If a staff member arrives on a scheduled visit and finds the service user has died, their first response should be to dial 999 and request an ambulance. It is important to remember that the death has to be medically certified, so no assumptions should be made regarding the status of the service user. The body should not be moved or handled in any way before the medical services arrive.

The office should be informed. This includes the on-call, where the death is discovered out of hours. Full details should be recorded and an incident form completed.

The staff member who made the discovery should remain at the address, to assist fully with any enquiries.

The medical services will lead and liaise with the office, as required upon their arrival, e.g. they may ask that the staff stay until the undertaker or next of kin arrives or the police may request that they stay to secure the premises.

Where staff are distressed or anxious, a member of the office-based staff may be asked to relieve them and consideration should be given to the cover arrangements necessary for the rest of their schedule.

The office will liaise with the lead agency until all formalities are settled and the office will keep detailed records of any dialogue. The file will then be closed in the usual way.

Consideration should be given to requests to any funeral attendees from the company. This will take into account such things as how long the service user was with us, their regular care workers etc., and the availability of cover.

Staff Support

No matter how experienced a staff member might be in working with the dying, it is

important to recognise the distress, shock or trauma that can follow a death,

especially where it is sudden or unexpected. Staff involved with end of life care and the death of a service user will be offered help and support. This will include the opportunity to talk to another member of staff and/or supervision with their supervisor. Access to outside professional help will be made available if required.

Notification to CQC

This organisation will notify the Care Quality Commission (CQC) by email within 24 hours of the death of a service user during their service provision as required under the Duty of Candour: Regulation 20 of the 2014 Regulation.

Related Policies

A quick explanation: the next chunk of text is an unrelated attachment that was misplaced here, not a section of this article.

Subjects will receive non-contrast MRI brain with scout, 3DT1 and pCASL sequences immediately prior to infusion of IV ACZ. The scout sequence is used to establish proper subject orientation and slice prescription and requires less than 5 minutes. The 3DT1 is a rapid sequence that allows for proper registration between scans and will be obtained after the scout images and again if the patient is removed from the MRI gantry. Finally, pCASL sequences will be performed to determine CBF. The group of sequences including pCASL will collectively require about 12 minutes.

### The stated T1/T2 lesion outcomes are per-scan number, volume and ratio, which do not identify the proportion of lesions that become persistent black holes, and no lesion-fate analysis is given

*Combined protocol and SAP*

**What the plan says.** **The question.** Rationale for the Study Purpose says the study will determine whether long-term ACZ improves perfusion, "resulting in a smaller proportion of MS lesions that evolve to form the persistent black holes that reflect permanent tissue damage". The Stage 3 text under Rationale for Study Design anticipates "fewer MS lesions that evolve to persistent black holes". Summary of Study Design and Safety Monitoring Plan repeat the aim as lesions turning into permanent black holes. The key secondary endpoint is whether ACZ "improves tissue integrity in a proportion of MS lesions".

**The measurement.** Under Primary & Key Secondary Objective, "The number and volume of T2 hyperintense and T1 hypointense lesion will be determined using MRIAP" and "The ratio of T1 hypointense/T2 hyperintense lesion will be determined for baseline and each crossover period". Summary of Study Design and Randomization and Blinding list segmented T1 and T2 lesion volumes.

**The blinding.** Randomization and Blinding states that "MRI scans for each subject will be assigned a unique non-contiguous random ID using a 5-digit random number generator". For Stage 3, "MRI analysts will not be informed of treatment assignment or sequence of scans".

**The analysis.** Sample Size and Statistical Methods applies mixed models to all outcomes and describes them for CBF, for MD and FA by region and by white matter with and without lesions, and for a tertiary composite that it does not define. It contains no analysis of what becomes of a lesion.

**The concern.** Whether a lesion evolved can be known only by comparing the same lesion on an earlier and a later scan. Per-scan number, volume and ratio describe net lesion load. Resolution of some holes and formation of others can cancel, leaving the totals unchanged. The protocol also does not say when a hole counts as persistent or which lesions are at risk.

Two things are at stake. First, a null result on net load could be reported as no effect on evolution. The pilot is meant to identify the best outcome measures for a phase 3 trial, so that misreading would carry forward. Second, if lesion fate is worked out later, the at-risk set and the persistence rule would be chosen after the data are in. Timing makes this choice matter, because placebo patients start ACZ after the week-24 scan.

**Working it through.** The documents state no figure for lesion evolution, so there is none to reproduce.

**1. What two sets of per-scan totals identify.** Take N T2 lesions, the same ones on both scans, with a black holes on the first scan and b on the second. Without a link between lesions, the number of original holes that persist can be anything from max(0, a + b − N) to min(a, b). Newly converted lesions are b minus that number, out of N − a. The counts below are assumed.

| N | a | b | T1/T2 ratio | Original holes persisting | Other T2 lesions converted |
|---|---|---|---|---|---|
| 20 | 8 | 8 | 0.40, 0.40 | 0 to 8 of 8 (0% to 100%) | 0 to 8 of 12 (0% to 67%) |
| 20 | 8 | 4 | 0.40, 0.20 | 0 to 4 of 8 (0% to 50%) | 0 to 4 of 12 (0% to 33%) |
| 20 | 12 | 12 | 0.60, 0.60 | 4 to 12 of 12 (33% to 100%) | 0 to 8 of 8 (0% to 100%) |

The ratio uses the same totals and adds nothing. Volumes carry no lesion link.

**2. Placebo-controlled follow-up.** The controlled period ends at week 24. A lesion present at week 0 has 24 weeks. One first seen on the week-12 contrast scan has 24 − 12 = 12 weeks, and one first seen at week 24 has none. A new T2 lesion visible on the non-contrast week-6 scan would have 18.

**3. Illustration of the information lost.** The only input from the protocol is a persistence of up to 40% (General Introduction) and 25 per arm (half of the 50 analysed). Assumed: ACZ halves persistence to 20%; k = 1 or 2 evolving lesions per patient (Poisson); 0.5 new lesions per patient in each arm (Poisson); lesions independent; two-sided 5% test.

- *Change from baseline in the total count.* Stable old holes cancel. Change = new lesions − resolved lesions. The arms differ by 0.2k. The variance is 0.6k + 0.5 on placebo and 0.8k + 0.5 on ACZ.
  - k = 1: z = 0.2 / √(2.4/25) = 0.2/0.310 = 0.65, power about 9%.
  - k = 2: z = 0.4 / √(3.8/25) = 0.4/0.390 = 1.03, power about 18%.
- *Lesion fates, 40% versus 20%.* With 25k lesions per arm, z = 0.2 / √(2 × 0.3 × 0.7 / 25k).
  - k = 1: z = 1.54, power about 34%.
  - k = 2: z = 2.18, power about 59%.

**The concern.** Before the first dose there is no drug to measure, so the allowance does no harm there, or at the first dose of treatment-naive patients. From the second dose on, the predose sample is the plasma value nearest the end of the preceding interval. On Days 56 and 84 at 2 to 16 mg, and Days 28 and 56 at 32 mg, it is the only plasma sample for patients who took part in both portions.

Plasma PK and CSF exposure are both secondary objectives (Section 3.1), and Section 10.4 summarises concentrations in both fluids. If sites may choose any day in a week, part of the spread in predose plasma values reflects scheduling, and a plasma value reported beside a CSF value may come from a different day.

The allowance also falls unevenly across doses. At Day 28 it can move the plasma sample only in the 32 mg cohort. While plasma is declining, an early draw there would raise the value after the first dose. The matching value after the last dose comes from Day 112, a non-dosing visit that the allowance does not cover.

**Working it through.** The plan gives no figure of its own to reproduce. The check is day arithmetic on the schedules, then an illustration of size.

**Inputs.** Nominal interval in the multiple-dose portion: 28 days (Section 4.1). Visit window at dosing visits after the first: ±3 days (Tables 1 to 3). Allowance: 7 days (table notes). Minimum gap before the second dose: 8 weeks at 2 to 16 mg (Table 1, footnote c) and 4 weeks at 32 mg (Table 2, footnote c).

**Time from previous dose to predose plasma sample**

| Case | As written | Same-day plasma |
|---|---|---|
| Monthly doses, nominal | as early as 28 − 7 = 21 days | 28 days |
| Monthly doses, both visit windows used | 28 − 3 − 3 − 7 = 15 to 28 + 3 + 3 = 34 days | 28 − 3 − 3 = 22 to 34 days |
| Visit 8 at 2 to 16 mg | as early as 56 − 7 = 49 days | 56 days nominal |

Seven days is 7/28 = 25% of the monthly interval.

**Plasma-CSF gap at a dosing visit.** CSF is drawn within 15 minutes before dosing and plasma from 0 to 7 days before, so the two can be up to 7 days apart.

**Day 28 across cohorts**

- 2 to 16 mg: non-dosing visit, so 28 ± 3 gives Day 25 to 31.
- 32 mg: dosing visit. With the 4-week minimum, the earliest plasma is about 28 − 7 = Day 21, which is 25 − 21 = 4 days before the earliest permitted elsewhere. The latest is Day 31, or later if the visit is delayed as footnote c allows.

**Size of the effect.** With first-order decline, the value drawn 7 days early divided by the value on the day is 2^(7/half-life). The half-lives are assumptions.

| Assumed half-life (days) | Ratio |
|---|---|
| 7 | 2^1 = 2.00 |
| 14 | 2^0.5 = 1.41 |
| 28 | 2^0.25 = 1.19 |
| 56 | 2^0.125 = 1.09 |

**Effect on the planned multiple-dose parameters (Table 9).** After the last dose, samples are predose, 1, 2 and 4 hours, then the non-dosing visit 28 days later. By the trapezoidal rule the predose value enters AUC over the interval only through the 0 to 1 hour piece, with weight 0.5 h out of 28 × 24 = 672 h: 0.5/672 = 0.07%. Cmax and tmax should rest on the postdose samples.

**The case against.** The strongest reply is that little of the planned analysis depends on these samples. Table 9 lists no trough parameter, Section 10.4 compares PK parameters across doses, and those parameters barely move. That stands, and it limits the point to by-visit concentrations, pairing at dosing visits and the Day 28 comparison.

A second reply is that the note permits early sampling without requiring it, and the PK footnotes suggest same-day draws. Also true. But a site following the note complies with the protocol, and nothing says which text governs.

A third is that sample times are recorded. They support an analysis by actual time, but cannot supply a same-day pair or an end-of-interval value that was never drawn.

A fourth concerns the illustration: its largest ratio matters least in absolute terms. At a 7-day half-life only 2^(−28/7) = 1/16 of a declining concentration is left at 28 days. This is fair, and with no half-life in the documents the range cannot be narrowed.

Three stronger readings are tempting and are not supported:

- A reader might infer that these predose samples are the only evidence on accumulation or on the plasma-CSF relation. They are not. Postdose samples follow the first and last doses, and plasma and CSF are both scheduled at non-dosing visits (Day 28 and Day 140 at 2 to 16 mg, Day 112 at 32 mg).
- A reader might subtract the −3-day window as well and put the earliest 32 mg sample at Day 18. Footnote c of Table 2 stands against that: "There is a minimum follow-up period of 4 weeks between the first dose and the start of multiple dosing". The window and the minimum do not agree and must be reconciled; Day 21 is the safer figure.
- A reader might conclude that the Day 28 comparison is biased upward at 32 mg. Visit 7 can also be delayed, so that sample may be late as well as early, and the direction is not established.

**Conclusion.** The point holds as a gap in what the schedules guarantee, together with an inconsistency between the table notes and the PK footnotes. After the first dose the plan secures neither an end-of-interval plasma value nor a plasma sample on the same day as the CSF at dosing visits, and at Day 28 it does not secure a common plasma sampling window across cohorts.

Advance Care Planning

Assessment of Need and Eligibility

Basic Life Support


Dignity and Respect



Nutrition, Hydration and Food Safety

Person Centred Planning

Prevention of Pressure Ulcers

Related Guidance

Nice Guidelines NG31, December 2015: Care of Dying Adults in the Last Days of Life:


Nice Guideline NG142 End of life care for adults: service delivery https://www.nice.org.uk/guidance/ng142

NICE Quality Standard (QS13), Updated September 2021: End of Life Care for Adults: https://www.nice.org.uk/guidance/qs13

NICE Quality Standard (QS144), March 2017: Care of Dying Adults in the Last Days of Life:


Skills for Care: Common Core principles and Competencies for Social Care and Health Workers Working with Adults at the End of Life: http://www.skillsforcare.org.uk/

One Chance to Get it Right: Leadership Alliance for the Care of Dying People (Five Priorities of Care): https://www.gov.uk/government/uploads/system/uploads/attachment_data/file/323188/One_chance_to_get_it_right.pdf

Nursing and Midwifery Code:


Guide to Coroner Services and Coroner Investigations: https://www.gov.uk/government/publications/guide-to-coroner-services-and-coroner-investigations-a-short-guide

Notification of Death Regulations 2019: http://www.legislation.gov.uk/uksi/2019/1112/made

Training Statement

All staff, during induction, are made aware of the organisation’s policies and procedures, all of which are used for training updates. All policies and procedures are reviewed and amended where necessary, and staff are made aware of any changes. Observations are undertaken to check skills and competencies. Various methods of training are used, including one to one, online, workbook, group meetings, and individual supervisions. External courses are sourced as required.

Date Reviewed: October 2022

Person responsible for updating this policy:

Next Review Date: October 2023